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Mayor Stoney’s Strategy: Bold. Smart? (Part 2 of 3)

Mayor Stoney’s Strategy: Bold. Smart? (Part 2 of 3)

http://whurk.org/57/mayor-levar-stoney;  Photography by Aaron Spicer

http://whurk.org/57/mayor-levar-stoney; Photography by Aaron Spicer

This post is second in a three-part series on the City of Richmond’s budget.

Richmond Mayor Levar Stoney has spent the past month aggressively making the case for his budget. He’s held a series of town halls, pleaded his case on social media, and generally used the “bully pulpit” (emphasis on the bully) to try and get City Council to support his proposals.

I have seen and heard a lot of grumbling from Richmonders about Stoney’s tax and fee increases, and that shouldn’t be surprising. As his former advisor Thad Williamson pointed out in a post co-written with VCU’s Ravi Perry, Stoney’s budget represents “a major political risk and act of courage.” They are certainly correct in that proposing a tax increase is not exactly a political vote-getter.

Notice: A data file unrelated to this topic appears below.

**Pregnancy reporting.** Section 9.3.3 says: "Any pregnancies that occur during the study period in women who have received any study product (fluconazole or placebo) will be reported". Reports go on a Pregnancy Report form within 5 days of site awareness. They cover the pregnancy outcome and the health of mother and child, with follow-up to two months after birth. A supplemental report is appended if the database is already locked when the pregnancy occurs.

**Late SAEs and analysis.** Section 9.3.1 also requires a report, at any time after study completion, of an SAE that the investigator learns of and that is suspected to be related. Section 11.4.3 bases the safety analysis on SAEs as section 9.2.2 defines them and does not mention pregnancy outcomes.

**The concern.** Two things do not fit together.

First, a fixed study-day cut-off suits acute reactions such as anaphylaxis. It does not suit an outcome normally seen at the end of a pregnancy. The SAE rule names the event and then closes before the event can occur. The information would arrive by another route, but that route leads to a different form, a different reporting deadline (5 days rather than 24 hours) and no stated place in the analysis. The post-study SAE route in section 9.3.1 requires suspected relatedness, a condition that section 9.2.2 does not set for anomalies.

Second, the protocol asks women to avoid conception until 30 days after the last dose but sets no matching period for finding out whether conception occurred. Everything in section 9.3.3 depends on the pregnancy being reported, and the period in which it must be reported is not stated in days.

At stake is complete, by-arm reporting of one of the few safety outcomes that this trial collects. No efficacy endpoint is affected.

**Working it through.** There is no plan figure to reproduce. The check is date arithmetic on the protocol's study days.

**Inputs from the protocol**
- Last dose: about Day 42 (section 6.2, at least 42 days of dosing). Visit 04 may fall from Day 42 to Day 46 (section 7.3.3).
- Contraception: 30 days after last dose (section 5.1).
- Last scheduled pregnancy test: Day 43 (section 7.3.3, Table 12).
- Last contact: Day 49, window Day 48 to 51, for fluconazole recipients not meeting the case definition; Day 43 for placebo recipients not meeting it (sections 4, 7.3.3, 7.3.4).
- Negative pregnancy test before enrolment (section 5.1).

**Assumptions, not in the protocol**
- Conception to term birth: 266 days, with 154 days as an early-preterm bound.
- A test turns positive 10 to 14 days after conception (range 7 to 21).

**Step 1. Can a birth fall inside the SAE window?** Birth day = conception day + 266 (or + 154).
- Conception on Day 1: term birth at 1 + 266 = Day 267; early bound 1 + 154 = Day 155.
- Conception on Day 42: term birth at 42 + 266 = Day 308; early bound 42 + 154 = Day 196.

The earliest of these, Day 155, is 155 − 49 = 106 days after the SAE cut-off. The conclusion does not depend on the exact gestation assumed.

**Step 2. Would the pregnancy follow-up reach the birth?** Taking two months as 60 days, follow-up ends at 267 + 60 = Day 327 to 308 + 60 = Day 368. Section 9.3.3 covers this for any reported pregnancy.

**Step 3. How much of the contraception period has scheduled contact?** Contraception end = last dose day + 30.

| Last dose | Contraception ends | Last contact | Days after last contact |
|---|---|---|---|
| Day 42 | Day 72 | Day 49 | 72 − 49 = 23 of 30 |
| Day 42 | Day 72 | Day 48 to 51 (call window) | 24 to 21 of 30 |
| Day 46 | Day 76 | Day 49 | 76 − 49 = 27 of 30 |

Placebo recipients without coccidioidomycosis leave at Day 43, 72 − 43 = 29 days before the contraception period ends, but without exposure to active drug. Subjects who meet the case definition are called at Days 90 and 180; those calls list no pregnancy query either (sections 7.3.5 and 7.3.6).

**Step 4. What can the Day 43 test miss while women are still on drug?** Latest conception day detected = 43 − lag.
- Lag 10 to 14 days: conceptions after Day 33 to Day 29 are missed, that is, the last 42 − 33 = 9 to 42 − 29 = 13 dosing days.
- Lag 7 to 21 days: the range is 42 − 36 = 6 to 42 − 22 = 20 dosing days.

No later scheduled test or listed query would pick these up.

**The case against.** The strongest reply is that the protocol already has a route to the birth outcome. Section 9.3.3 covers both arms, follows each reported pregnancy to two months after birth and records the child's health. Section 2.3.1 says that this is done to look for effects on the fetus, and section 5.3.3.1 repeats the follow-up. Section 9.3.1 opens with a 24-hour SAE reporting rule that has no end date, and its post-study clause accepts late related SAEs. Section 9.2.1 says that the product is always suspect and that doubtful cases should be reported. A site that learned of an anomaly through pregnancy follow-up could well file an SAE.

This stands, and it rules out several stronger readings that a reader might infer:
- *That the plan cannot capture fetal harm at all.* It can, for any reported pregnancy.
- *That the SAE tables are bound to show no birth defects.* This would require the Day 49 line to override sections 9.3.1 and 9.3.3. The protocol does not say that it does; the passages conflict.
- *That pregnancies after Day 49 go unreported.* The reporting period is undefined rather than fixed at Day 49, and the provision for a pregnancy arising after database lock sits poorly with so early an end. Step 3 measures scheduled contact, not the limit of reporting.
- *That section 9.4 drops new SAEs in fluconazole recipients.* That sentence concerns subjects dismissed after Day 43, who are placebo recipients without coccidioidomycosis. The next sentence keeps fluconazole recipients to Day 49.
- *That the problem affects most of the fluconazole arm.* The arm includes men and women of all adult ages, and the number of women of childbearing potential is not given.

And so Stoney deserves some credit for being bold. But is he being smart? Has he done everything he can to make his budget proposal a success?

I actually think the Mayor has undermined his cause in three ways, in ascending order of importance.

1. Show and Tell

In their editorial opposing the Mayor’s budget, the Richmond Times-Dispatch’s Pamela Stallsmith and Robin Beres suggested that Stoney needed to articulate how bureaucracy had been improved before asking for more money. His administration, they argued, should “explain to residents which of the major recommendations made in the city’s 2017 performance review requested by Stoney have been implemented — and if not, why and when will they be.”